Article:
In a duct system for pneumatically conveying a continuous web or strand or strip of material, herein collectively referred to as strip of material, such as the edge trim from a web of paper or plastic sheet or film or the carrier or backer strip for adhesive labels, it is frequently desirable to divert the air conveyed continuous strip of material with a diverter valve between a first duct and a second duct. For example, the air conveyed continuous strip may be transferred or diverted between a first duct connected to a compacter or grinder or shredder and a second duct connected to a baler or pulper or a winder, all commonly used for either recycling or disposing of the material. It is also desirable for the continuously supplied strip material to be diverted on the fly or without stopping the flow of material and without jamming the diverter valve. Thus it is desirable for the diverter valve to operate quickly and to cut or chop the continuously supplied strip of material without any significant restriction to the flow of the strip material in order to prevent the material from collecting within the diverter valve or jamming the valve. In view of the many applications of diverter valves, it is also desirable for a diverter valve to operate in any orientation.

While diverter valves are well known in the prior art, for example, such as the valves disclosed in U.S. Pat. Nos. 5,265,547 and 6,182,699, and the diverter valves sold by Nordfab in Thomasville, N.C. under the trademark LASER-QUICK FIT, such diverter valves are used for diverting fluids or fluids conveying small pieces of material and are not effective for diverting an air conveyed continuously supplied strip of material without stopping the continuous flow of the strip and without jamming the diverter valve.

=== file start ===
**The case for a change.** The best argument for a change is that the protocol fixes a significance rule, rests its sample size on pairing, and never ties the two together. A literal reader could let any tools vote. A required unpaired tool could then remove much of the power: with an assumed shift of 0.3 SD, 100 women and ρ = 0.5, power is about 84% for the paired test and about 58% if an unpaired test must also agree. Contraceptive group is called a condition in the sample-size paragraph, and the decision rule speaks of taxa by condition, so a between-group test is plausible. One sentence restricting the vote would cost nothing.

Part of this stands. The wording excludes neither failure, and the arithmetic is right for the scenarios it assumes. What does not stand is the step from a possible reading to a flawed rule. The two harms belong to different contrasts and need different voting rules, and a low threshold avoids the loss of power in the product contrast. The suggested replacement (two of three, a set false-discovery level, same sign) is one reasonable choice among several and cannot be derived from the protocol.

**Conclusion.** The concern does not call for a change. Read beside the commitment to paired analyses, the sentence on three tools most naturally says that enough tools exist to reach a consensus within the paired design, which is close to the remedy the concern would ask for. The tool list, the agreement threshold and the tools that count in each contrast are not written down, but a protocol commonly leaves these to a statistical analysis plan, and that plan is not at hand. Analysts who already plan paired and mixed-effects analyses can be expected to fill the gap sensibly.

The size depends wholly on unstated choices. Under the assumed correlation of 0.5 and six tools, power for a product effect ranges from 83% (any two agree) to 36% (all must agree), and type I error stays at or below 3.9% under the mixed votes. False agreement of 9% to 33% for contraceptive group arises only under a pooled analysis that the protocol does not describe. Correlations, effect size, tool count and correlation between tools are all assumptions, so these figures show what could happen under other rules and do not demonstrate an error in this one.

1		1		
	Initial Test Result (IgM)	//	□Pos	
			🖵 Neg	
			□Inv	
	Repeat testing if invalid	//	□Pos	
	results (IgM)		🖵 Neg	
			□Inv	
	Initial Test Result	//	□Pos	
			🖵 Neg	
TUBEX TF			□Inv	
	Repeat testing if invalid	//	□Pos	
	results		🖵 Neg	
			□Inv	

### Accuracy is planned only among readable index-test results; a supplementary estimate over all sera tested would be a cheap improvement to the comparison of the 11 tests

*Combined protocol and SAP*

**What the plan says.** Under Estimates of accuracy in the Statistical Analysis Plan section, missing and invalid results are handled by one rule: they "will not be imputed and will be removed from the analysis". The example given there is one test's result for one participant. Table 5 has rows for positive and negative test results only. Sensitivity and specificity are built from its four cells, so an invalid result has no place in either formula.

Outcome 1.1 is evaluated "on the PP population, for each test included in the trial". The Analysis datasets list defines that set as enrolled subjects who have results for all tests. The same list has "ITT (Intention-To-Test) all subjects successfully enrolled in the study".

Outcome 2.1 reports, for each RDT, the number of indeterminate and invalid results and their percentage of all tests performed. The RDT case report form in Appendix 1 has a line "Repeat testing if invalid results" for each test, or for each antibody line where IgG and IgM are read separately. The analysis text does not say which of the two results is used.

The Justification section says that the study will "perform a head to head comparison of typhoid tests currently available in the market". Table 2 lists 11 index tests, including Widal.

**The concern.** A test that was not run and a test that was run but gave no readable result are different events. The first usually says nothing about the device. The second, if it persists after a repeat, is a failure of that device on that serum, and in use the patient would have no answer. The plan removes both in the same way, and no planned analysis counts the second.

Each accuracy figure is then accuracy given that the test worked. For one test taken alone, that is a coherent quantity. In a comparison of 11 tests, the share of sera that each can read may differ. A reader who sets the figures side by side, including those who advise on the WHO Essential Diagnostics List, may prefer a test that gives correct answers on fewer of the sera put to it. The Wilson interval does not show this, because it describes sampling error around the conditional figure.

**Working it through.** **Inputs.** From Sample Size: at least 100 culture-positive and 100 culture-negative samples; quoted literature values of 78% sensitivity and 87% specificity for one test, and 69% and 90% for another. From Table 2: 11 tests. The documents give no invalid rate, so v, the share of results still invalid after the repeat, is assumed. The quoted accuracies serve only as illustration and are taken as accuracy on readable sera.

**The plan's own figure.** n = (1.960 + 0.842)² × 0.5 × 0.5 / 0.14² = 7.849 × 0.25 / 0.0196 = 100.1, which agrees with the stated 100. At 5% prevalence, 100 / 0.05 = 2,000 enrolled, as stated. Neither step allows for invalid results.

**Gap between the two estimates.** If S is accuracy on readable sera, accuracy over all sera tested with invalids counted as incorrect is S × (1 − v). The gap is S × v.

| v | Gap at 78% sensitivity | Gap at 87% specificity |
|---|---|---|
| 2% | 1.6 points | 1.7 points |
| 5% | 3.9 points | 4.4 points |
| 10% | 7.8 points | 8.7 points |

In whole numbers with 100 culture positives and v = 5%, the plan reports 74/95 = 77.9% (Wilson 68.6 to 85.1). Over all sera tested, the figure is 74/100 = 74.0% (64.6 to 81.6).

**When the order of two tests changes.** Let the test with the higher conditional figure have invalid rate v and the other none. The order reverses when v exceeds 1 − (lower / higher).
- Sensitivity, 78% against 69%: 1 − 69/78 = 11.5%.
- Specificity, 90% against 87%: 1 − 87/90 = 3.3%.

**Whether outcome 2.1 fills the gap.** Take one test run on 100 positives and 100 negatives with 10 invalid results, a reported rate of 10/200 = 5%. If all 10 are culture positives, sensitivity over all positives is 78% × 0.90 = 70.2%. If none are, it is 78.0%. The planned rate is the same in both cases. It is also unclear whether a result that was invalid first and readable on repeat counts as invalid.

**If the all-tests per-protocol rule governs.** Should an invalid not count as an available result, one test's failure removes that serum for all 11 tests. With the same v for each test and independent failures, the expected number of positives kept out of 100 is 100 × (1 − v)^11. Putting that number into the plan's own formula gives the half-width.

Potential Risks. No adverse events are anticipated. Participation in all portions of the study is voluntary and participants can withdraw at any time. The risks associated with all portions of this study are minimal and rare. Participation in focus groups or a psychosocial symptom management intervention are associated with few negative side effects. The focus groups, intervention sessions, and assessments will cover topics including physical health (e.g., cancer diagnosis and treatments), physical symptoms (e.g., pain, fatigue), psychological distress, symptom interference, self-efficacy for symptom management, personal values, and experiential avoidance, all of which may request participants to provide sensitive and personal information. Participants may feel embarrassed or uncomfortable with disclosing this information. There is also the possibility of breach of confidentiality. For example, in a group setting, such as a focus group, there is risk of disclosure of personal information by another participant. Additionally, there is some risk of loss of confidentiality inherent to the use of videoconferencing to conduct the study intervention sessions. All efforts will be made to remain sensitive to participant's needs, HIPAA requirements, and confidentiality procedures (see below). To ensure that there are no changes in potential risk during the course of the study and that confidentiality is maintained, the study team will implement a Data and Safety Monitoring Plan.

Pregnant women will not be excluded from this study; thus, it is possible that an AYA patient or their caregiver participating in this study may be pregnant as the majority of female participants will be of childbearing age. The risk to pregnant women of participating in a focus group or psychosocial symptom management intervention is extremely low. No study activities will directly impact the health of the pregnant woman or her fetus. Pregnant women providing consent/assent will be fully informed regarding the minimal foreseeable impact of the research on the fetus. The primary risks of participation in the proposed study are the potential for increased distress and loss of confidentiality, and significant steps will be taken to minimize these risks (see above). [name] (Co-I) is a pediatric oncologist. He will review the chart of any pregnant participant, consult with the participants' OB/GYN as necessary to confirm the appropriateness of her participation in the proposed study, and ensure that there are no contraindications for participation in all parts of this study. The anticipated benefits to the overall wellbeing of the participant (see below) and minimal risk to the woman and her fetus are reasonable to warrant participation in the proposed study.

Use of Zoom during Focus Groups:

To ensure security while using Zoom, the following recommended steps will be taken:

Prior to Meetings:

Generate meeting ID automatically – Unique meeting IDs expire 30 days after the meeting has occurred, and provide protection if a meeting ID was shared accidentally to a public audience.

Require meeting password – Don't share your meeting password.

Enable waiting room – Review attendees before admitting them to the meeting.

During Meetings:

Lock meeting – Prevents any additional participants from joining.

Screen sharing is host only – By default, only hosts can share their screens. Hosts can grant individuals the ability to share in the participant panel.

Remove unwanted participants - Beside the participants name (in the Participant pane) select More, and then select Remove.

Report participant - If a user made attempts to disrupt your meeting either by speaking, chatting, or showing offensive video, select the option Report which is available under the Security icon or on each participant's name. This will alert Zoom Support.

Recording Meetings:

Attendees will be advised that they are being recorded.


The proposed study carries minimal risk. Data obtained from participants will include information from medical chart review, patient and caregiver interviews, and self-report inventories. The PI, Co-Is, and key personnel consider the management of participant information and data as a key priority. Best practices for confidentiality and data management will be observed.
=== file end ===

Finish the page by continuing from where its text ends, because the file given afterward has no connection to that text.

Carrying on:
SUMMARY OF THE INVENTION

The present invention is directed to a diverter and chopper valve which is ideally suited for diverting a pneumatically conveyed continuous strip of material from one duct to another duct and without interrupting or restricting the continuous flow of the strip of material and without jamming the diverter valve. Thus the diverter and chopper valve of the invention provides all of the desirable advantages mentioned above and, in general, includes a housing having an air inlet and two air outlets. The housing encloses a diverter member for directing an air conveyed continuous strip of material from the inlet to either of the outlets and for quickly cutting or chopping the strip of material when the air flow is diverted from one outlet to the other outlet.